In conversation with her friend, who naturally was never tired of talking of her illustrious son, Bettina cherished the fanciful passion for Goethe, which was first suggested, as she says, by hearing him abused by her aunt, who so often found fault with herself. In the winter of 1806-7 an opportunity offered of seeing him. Her brother-in-law, Savigny, offered to take her to Weimar, if she would persuade his wife to go with him to Berlin in man's clothes, and accompany them herself in similar costume; a precaution rendered necessary by the armies which swarmed in Germany. After a cold journey, in which we sympathise with her disappointment at not finding a robber to fire her pistols at; and after extorting, by her services as courier and assistant hostler, the acknowledgment from her philosophical brother-in-law that the girl was of some use after all, she visited Weimar on their return from Berlin. After changing her dress she set out to visit Goethe, but her heart failed her, and she first called on Wieland, who was, although she does not mention it, related to her through her maternal grandmother. He had never seen her; but she pretended to be an old acquaintance. "And he bethought himself backwards and forwards, and said, 'Yes, a dear angel you certainly are, and I know you well; only I can't think when and where I have seen you.' And I laughed at him, and said, 'Now I have got it out that you dream of me, for nowhere else can you possibly have seen me."" She made him give her a note of introduction to Goethe. 'Bettina Brentano, Sophia's sister (Countess Herberstein), Maximilian's daughter, Sophie de la Roche's grand-daughter, wishes to see thee, dear brother, and pretends that she is afraid of thee; and that a note from me will be a talisman to give her courage. Though I am pretty certain that she is only making fun of me, still I must do as she chooses; and I shall be surprised if the case is not just the same with thee as with me.' And so she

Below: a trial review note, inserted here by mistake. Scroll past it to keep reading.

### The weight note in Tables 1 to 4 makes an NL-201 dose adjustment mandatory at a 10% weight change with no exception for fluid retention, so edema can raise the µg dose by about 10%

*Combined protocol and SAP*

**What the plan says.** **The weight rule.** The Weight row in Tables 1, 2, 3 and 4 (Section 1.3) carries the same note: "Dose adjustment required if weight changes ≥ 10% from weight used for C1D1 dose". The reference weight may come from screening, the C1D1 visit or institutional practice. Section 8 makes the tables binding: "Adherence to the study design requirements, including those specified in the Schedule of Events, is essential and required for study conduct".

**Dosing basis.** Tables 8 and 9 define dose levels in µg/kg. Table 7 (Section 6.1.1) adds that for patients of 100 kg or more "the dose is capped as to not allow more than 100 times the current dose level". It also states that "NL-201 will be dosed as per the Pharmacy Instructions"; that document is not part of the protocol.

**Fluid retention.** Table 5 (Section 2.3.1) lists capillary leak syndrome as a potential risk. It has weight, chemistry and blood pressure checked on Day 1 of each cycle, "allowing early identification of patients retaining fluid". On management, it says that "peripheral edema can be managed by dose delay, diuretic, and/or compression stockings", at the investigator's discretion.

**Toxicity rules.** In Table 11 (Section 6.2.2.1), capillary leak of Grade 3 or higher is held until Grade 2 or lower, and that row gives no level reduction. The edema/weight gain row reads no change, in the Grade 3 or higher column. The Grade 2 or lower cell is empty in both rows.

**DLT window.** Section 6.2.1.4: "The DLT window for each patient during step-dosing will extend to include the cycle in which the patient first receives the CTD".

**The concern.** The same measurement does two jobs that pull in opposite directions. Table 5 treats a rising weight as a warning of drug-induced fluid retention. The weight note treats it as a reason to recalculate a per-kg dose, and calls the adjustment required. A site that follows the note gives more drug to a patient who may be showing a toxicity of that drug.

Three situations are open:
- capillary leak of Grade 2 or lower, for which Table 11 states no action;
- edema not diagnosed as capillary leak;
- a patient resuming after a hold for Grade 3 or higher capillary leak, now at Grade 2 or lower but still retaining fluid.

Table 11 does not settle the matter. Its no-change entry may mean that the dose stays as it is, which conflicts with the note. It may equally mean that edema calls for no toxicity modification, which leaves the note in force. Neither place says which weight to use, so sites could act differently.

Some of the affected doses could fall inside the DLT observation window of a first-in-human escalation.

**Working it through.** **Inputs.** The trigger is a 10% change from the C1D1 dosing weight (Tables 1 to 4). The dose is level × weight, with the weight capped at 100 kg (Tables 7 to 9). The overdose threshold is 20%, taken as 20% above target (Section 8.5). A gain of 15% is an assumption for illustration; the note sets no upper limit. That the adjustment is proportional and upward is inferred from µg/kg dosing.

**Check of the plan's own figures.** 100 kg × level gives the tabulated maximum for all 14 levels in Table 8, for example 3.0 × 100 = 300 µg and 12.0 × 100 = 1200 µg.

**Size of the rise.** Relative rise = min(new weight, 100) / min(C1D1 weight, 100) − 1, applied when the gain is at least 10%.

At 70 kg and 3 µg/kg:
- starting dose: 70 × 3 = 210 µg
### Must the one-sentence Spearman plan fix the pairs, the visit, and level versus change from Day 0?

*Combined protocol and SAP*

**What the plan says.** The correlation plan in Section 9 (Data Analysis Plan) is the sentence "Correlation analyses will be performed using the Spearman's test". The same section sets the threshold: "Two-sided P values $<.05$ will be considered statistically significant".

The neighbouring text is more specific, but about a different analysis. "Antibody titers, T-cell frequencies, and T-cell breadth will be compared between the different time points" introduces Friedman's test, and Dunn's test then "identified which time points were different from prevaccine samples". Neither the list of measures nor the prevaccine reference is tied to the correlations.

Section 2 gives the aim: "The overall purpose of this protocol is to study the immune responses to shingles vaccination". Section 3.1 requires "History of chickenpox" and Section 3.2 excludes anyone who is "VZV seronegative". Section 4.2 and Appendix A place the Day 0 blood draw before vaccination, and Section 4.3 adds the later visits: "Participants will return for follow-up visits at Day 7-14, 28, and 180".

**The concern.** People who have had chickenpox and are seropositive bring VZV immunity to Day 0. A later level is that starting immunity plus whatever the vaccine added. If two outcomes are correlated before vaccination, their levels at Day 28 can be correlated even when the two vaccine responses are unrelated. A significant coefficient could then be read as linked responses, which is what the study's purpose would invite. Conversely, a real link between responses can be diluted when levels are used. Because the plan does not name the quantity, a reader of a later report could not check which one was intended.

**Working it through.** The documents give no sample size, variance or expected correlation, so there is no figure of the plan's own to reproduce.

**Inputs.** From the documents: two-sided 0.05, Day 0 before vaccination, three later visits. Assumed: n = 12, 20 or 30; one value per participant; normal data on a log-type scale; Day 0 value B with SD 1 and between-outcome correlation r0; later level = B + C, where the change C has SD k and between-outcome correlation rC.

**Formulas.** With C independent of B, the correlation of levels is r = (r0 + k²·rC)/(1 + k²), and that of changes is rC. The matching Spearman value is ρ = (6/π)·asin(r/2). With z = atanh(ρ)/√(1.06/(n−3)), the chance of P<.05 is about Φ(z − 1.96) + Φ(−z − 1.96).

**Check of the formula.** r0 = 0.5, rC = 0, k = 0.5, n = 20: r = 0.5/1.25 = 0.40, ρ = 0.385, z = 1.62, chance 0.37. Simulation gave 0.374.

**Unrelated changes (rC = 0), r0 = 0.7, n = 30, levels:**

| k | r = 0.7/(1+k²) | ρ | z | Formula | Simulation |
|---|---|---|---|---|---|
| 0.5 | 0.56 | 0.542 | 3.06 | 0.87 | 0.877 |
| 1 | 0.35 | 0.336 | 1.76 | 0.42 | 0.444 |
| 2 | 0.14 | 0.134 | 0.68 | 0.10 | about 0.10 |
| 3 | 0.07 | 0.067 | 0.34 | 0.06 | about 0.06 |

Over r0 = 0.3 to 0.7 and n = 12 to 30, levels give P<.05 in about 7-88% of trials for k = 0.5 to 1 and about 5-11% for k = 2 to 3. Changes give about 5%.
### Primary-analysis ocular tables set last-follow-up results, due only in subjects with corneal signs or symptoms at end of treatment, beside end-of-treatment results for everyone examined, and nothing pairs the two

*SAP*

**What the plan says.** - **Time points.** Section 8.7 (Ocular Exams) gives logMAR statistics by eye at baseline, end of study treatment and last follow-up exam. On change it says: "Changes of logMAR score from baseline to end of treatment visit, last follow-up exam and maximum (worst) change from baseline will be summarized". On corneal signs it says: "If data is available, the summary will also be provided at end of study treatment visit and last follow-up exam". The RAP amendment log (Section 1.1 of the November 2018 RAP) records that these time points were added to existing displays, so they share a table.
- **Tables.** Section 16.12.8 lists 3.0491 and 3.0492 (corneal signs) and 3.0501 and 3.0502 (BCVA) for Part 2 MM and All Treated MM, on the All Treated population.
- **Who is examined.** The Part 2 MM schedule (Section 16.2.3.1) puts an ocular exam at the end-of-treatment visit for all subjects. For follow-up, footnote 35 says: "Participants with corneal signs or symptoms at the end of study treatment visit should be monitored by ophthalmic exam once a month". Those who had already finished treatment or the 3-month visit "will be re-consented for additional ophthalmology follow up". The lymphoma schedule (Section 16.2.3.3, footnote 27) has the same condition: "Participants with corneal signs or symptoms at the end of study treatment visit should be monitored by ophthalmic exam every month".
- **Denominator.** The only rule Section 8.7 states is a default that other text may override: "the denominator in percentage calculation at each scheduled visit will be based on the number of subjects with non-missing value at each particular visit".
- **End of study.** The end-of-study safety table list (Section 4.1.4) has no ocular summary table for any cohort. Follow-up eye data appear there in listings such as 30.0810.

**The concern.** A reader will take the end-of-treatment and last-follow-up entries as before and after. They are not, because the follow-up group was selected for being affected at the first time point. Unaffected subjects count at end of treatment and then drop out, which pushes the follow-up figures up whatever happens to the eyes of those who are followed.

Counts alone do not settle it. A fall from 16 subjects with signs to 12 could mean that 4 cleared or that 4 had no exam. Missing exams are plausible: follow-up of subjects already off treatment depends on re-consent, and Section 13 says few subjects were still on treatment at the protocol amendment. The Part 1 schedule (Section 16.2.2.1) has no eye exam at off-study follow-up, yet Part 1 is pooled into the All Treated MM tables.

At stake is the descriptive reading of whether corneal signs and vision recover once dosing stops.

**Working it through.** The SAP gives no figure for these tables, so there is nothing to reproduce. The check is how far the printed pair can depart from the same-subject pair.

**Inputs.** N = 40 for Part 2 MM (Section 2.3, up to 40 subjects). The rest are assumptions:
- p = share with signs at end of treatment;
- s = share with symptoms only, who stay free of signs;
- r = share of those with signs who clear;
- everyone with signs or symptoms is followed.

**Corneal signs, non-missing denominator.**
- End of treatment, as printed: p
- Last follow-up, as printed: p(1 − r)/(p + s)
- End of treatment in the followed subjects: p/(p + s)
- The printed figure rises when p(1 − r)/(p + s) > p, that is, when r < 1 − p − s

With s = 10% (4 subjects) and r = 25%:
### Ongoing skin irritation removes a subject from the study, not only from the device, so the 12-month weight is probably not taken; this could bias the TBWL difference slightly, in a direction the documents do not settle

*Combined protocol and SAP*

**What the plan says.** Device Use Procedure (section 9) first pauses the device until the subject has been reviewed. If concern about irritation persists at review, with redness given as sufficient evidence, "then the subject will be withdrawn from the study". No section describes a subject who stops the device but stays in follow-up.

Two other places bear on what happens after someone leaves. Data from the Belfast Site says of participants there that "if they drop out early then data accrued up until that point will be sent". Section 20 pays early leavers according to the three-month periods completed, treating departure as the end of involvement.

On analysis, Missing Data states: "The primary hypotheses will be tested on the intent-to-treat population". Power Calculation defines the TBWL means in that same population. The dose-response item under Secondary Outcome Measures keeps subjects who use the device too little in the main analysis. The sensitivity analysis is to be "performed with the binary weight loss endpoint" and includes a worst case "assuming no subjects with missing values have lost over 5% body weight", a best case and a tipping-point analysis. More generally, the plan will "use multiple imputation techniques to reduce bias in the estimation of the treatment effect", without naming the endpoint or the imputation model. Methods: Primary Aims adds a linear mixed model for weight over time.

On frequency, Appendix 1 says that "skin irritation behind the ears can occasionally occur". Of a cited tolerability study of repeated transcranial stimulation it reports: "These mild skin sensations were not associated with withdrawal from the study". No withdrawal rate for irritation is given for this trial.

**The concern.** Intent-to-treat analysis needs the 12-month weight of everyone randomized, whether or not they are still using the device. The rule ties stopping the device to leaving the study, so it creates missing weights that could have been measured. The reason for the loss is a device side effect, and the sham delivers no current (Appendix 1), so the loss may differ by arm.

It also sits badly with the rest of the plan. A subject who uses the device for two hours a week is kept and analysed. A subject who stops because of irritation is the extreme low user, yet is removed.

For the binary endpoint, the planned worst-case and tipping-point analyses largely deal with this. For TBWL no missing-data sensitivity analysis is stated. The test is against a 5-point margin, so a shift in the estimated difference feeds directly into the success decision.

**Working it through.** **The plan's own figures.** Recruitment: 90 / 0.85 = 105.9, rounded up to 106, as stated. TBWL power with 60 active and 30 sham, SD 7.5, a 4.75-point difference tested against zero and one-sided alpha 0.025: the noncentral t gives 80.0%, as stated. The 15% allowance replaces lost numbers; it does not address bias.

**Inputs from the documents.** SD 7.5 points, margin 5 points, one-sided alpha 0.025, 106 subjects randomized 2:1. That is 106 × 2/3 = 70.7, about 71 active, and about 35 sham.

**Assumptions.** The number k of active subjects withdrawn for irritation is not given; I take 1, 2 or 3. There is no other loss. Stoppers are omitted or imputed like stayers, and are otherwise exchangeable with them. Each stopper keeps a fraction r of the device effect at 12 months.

went and commenced her worship of Goethe, for it was more like devotion to a higher being than love. Not only what he was, though that was much, but all that she admired, or could conceive in art, in intellect, and in excellence, was idealised to her in him alone. She told him that if she lived at Weimar she would only come and see him on Sundays and holy days. A curious coincidence of serious feeling with Beatrice's witty answer to Don Pedro's proposal:- If I might have another for working days; your grace is too costly to wear every day.' She had been worn out by excitement and expectation. Years had passed in yearning for him. I fell asleep on his breast, and when I woke, began a new life. And more will I not write at this time.' This letter is addressed to his mother. Sometimes, however, the old lady thought it necessary to scold her, very characteristically, but with no more result than scolding produces in general. She was provoked at an exceedingly pretty image, with which Bettina describes her relation to Goethe. I don't hang on my love like lead. I am like the moon which shines into his room. When the people are there in full dress, and all the candles lighted, the moon is little noticed; but when they are gone, and the tumult is passed, then has the soul so much the greater yearning to drink its light. So will he, too, turn to me, and think of me when he is alone.'